I told my French friends of my walk, and they said that there was a tradition of Marie Antoinette having been seen making butter within the Laiterie, and for that reason it was shuttered. A second tradition they mentioned interested me very much. It was that on 5th October 1789--which was the last day on which Marie Antoinette went to Trianon--she was sitting there in her grotto, and saw a page running towards her, bringing the letter from the minister at the Palace to say that the mob from Paris would be at the gates in an hour's time. The story went on that she impulsively proposed walking straight back to the Palace by the short cut through the trees. He would not allow it; but begged her to go to the `maison' to wait whilst he fetched the carriage by which she was generally conveyed back through the park, and that he ran off to order it.

E.F.J.

1902-1904

During the next two years very little occurred to throw light on the story. The person living in Versailles to whom we had been directed as having related the tradition of the Queen's being at Trianon on 5th October 1789, was unable to remember anything at all about it. The photographs of the Belvédère made it clear that it was not identical with the kiosk. On the many occasions on which Miss Jourdain went to the Trianon she could never again find the places--not even the wood in which she had been. She assured me that the place was entirely different; the distances were much less than we had imagined; and the ground was so bare that the house and the Hameau were in full view of one another; and that there was nothing unnatural about the trees.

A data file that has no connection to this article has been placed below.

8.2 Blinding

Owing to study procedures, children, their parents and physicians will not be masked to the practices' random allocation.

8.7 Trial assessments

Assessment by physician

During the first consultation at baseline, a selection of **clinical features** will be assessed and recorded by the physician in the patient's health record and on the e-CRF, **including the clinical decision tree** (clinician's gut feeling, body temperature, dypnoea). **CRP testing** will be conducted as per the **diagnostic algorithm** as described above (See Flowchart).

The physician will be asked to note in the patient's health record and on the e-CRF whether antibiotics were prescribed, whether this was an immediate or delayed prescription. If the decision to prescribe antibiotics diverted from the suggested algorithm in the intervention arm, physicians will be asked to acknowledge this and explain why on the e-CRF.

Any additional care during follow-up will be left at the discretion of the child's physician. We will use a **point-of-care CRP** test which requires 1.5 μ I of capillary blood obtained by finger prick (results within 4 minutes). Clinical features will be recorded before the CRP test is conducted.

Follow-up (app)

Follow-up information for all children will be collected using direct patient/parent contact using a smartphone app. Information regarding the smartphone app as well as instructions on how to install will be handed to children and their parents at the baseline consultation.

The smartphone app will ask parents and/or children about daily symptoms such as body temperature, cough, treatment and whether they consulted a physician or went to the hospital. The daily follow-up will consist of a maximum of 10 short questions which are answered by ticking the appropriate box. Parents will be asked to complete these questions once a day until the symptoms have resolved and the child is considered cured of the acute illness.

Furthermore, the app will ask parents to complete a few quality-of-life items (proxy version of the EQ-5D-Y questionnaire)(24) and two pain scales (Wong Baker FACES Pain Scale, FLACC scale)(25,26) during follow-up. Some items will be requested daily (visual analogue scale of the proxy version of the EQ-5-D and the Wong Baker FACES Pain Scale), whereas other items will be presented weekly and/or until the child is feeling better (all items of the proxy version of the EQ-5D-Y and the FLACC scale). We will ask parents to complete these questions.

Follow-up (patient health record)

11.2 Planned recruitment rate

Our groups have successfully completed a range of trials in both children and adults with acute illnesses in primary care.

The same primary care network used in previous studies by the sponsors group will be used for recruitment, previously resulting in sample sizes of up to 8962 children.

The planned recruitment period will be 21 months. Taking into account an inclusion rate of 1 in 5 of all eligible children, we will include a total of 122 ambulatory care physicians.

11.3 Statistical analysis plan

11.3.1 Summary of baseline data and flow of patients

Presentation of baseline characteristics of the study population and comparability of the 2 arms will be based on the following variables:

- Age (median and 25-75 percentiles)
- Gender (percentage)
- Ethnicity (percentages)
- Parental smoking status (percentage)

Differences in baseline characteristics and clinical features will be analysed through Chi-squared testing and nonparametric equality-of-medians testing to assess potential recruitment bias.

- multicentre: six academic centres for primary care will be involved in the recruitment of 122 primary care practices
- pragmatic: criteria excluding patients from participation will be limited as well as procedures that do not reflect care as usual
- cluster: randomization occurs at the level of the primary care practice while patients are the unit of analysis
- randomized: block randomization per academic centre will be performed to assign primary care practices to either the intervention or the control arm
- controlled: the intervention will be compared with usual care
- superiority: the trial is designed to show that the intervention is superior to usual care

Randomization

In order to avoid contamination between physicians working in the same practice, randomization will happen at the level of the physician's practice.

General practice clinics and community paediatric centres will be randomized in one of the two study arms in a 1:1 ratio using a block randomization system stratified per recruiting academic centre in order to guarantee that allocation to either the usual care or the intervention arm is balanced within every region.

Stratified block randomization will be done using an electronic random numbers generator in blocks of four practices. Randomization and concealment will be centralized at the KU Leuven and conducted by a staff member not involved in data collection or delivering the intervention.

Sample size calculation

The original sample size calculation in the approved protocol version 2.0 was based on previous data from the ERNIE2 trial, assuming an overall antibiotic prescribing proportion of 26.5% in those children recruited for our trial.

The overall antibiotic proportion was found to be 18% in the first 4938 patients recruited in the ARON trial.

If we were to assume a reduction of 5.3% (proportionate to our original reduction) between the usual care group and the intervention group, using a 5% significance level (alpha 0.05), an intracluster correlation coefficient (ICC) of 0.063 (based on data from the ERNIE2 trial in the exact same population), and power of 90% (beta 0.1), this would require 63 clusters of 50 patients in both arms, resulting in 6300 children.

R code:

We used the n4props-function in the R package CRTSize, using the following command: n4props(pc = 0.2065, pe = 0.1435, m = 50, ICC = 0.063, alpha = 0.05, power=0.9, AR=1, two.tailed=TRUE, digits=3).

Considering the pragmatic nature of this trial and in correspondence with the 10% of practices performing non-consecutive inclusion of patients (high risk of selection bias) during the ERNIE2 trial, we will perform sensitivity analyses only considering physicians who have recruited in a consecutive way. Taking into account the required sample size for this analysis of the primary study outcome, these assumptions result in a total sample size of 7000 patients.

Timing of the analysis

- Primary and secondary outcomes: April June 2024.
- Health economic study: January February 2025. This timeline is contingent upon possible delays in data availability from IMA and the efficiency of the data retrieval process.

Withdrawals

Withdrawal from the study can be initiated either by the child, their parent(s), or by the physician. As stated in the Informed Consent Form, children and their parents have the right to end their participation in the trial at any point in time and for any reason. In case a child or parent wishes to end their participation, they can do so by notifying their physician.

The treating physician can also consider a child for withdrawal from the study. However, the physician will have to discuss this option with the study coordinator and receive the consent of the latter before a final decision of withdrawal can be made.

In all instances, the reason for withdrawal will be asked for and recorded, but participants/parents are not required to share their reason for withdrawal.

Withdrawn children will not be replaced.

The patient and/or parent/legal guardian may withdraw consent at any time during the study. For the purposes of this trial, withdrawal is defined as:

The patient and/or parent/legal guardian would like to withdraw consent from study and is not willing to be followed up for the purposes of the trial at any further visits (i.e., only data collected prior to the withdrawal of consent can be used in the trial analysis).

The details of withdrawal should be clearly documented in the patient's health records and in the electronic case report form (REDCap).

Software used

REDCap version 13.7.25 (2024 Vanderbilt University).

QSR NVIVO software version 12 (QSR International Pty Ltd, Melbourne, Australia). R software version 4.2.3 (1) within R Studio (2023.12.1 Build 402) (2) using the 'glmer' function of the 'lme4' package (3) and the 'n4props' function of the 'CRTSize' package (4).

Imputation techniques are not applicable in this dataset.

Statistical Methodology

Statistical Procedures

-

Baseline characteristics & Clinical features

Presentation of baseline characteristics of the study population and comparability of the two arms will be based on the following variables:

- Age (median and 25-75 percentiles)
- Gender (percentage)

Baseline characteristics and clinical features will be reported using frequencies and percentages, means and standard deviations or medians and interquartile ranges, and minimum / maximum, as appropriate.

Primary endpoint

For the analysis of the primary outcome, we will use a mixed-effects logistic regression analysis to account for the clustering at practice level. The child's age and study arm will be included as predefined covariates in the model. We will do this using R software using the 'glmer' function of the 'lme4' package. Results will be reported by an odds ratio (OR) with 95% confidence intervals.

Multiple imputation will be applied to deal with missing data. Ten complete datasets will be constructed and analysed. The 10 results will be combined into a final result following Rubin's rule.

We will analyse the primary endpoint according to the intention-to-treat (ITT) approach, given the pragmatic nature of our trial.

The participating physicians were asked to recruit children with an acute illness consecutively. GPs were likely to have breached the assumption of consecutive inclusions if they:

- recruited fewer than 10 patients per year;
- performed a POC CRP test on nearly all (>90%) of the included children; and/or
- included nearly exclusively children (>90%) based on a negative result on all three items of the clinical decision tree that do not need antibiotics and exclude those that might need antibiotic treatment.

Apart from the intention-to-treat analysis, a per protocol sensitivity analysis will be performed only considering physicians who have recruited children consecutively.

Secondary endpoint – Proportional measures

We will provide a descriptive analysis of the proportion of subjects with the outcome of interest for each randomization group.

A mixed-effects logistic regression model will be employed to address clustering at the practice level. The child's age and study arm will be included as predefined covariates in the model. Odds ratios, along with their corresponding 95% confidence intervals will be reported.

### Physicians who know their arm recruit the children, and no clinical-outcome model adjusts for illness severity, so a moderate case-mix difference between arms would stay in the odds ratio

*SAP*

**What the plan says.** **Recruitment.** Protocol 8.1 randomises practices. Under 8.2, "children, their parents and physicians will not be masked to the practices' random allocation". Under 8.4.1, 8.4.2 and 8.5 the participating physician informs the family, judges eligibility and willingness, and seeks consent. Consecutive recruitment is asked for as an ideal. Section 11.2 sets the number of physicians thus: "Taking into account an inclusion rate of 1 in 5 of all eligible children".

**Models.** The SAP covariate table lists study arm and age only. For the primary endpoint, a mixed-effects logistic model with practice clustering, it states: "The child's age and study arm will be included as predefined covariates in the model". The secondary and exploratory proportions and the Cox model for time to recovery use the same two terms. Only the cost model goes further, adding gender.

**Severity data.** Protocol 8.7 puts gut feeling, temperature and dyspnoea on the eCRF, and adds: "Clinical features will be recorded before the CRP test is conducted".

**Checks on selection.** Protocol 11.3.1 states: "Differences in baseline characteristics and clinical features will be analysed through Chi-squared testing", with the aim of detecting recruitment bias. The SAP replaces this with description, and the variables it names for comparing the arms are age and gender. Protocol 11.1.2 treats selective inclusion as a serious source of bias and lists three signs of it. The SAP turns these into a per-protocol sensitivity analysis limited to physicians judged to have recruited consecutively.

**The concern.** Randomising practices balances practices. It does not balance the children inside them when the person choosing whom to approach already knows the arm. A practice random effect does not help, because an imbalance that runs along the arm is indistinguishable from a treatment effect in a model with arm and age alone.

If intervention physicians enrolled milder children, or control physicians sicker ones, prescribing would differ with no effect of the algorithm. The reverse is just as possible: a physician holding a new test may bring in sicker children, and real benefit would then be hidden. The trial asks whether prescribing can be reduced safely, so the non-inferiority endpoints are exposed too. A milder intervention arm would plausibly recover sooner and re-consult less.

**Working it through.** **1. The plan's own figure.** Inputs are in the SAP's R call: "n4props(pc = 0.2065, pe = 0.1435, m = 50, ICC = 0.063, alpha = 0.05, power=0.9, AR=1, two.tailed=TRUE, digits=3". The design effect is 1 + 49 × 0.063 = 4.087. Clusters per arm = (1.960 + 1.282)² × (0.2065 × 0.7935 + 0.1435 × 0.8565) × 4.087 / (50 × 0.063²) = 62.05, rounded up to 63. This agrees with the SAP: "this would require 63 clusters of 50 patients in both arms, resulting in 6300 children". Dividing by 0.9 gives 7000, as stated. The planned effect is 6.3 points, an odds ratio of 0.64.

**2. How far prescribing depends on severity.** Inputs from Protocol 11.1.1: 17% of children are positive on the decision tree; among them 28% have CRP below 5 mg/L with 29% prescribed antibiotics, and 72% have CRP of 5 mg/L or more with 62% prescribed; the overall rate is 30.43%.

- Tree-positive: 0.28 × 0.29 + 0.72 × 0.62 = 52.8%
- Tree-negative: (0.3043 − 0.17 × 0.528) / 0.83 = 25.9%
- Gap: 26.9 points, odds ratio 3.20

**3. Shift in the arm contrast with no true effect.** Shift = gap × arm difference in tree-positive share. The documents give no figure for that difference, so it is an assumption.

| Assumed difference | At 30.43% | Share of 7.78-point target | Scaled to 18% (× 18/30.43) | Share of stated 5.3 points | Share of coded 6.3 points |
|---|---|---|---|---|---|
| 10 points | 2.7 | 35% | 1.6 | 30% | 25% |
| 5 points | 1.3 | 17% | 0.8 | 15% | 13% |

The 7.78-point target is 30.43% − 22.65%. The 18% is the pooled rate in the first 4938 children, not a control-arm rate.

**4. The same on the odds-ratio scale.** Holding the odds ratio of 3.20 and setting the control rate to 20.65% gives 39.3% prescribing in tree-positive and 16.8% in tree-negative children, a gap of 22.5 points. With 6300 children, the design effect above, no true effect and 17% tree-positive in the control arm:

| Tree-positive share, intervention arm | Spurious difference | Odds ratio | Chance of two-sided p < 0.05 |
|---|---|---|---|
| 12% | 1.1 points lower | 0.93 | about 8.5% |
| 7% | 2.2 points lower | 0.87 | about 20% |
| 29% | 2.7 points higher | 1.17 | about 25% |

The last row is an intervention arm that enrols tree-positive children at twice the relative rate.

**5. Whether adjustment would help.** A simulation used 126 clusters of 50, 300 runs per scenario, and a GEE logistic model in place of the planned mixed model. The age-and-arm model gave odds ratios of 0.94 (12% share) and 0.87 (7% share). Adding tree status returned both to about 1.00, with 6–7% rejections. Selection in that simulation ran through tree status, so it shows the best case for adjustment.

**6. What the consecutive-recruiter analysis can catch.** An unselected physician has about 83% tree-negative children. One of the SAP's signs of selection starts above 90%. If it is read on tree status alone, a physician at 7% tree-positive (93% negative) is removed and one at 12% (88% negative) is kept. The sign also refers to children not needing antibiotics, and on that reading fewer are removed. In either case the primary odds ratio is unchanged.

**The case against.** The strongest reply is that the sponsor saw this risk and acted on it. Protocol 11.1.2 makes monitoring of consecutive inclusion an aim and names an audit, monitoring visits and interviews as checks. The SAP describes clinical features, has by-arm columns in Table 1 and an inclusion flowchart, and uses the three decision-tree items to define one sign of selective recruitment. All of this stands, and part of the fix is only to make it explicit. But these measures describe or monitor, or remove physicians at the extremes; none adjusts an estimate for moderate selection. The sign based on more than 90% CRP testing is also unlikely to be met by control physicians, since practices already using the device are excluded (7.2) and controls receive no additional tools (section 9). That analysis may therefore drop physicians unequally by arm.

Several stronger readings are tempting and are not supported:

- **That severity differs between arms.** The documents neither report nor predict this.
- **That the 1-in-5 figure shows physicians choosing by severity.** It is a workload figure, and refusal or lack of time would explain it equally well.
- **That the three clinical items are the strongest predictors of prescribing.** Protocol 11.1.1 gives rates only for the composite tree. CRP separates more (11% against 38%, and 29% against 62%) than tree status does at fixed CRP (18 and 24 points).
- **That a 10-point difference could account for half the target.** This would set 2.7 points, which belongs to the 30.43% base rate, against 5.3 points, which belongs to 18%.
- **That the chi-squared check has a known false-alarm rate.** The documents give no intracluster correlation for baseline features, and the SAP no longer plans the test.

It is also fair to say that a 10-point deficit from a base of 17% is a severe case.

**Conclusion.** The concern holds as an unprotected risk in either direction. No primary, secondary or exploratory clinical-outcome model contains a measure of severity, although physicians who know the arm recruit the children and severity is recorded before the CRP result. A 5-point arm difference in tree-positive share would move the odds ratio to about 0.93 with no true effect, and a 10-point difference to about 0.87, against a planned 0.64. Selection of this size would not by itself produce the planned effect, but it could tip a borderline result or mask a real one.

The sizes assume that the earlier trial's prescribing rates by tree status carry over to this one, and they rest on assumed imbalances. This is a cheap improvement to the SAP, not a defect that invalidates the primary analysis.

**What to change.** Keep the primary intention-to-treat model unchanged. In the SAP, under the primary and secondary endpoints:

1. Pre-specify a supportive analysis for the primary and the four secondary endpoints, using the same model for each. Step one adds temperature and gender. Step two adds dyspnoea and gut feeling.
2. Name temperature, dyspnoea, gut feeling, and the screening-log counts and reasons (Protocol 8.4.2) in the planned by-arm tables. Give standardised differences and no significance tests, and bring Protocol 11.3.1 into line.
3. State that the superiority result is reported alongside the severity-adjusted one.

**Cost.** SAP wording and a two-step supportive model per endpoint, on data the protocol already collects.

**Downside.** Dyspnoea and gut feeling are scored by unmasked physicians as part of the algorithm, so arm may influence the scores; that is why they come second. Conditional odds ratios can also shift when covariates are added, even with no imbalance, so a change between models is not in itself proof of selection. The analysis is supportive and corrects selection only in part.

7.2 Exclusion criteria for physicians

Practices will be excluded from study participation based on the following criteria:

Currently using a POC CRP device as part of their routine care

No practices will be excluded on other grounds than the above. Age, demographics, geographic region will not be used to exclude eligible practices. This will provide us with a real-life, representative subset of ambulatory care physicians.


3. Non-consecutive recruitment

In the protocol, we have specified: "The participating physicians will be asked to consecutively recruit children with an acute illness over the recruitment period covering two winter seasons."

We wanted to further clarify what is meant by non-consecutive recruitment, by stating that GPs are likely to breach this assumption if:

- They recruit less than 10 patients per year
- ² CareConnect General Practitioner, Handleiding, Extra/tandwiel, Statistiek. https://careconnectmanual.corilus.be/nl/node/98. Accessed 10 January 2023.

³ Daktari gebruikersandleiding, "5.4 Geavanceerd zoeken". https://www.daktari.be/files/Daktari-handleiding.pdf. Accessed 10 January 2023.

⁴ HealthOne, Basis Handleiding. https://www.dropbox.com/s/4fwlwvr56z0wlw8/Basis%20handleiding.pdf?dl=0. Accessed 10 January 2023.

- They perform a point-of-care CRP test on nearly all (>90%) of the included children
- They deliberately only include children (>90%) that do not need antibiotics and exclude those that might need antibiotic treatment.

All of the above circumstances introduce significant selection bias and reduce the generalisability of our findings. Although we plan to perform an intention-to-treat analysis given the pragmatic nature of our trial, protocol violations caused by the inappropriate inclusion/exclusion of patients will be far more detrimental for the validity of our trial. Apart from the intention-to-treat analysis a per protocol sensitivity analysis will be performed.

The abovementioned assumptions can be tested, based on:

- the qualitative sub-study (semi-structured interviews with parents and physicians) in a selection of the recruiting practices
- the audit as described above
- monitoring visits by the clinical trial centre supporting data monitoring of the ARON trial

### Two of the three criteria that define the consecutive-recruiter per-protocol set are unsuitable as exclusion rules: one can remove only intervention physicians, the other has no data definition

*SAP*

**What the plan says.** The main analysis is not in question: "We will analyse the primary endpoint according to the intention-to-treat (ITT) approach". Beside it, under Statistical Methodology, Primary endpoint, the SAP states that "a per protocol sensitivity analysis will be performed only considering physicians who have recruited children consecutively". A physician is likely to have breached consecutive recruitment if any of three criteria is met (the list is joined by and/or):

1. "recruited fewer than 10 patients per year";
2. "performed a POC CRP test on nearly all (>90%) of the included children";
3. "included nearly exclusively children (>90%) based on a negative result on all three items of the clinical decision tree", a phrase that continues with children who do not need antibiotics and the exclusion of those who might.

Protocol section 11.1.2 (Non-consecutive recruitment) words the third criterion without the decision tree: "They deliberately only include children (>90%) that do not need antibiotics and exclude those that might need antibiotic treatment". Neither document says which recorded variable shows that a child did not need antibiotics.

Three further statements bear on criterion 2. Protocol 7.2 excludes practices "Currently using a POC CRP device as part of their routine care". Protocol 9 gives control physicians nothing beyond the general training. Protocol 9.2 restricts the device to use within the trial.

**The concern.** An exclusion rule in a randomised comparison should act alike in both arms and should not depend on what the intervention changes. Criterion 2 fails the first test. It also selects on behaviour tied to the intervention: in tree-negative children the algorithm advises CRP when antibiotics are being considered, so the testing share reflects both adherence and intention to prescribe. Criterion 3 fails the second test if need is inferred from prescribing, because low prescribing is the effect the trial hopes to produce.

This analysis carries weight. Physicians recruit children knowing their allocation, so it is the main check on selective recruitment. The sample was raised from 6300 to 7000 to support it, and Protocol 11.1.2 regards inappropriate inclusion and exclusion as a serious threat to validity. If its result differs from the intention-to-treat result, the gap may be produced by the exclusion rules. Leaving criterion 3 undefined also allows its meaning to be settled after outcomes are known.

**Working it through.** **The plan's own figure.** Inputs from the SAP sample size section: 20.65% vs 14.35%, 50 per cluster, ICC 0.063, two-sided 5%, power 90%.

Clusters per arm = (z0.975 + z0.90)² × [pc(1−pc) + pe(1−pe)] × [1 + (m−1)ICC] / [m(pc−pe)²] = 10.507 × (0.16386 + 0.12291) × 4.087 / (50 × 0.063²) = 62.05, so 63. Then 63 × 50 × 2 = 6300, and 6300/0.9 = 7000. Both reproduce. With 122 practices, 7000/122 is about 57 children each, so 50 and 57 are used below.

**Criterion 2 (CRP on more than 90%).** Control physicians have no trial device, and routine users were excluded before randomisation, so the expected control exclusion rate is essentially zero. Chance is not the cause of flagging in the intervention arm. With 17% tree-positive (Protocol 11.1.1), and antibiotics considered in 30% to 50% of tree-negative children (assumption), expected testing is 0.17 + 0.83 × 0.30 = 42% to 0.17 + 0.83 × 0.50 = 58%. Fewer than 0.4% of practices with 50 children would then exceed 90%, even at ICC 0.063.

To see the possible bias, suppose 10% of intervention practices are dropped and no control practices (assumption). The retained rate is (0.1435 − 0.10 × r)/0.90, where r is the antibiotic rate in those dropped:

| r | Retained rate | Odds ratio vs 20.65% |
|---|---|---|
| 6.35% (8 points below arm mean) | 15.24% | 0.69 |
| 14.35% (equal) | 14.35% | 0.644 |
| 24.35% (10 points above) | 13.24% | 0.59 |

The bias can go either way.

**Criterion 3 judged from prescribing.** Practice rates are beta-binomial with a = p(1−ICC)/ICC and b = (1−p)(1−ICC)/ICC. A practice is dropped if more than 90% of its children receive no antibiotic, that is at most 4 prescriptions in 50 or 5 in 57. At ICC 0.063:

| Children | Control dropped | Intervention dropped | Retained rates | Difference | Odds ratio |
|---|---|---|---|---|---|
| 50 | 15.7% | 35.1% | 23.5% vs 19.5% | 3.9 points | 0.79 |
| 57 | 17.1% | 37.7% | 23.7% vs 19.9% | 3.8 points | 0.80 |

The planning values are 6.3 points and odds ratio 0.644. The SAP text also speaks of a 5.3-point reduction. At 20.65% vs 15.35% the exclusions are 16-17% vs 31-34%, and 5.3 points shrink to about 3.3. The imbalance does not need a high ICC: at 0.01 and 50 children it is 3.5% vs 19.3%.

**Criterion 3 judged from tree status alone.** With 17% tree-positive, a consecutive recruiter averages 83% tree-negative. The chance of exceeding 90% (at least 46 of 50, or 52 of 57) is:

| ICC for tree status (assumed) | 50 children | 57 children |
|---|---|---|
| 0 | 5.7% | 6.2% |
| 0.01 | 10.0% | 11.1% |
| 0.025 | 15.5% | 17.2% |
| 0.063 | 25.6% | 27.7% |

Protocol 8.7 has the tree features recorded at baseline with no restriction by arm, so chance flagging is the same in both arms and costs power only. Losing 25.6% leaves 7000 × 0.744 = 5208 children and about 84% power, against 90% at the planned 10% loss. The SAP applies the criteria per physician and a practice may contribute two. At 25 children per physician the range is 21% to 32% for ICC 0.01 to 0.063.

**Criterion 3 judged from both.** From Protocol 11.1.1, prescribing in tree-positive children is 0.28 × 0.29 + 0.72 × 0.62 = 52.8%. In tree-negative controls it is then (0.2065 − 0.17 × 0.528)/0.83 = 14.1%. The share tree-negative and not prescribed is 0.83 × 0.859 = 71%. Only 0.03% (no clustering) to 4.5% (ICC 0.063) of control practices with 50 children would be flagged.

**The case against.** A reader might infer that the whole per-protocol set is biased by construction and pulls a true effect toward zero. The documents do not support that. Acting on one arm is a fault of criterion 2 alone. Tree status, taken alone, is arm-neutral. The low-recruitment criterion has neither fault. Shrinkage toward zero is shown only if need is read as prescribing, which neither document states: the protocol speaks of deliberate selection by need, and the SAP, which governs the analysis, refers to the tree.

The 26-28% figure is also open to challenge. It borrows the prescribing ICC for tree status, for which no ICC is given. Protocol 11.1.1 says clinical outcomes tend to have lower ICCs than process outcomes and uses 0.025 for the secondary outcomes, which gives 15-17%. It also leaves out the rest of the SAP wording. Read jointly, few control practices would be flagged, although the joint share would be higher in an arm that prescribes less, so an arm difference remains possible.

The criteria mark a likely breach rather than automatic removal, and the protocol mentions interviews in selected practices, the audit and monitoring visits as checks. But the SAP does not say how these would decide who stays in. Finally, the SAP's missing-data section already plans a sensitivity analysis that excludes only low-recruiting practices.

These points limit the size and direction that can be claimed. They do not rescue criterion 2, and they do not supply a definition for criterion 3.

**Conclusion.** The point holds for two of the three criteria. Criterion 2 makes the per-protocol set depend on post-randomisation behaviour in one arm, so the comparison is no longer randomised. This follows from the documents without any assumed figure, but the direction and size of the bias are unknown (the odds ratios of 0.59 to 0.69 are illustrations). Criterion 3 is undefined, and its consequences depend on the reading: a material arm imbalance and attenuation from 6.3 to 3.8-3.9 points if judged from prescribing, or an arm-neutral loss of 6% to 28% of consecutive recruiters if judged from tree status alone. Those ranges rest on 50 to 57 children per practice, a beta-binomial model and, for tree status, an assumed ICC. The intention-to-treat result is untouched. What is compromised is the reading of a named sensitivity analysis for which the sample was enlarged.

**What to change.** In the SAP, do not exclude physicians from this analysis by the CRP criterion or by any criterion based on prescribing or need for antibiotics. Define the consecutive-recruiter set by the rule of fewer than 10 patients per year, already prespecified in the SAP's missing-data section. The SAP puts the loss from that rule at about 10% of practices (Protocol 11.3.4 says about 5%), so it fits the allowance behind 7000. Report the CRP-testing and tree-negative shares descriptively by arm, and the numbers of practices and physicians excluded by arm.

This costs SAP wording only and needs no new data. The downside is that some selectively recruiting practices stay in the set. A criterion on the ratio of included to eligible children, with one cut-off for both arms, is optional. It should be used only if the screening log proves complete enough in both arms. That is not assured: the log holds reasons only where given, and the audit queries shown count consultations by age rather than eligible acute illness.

Miss Jourdain brought back from Paris La Reine Marie Antoinette, by M. de Nolhac, and Le Petit Trianon, by Desjardins. We noted that M. de Nolhac related the traditional story of the Queen's visit, and that the comte de Vaudreuil, who betrayed the Queen by inciting her to the fatal acting of the Barbier de Séville in her own theatre at Trianon, was a Creole and marked by smallpox (pages 61, 212). Turning over the pages of Desjardins I found Wertmüller's portrait of the Queen, and exclaimed that it was the first of all the pictures I had seen which at all brought back the face of the lady. Some weeks later I found this passage: `Ce tableau fut assez mal accueilli des critiques contemporains qui le trouvèrent froid, sans majesté, sans grace. Pour la posterité, au contraire, il a le plus grand mérite; celui de la ressemblance. Au dire de Madame Campan, il n'existe de bon portrait de la reine que cette toile de Wertmüller et celle que Madame Lebrun peignit en 1787' (page 282).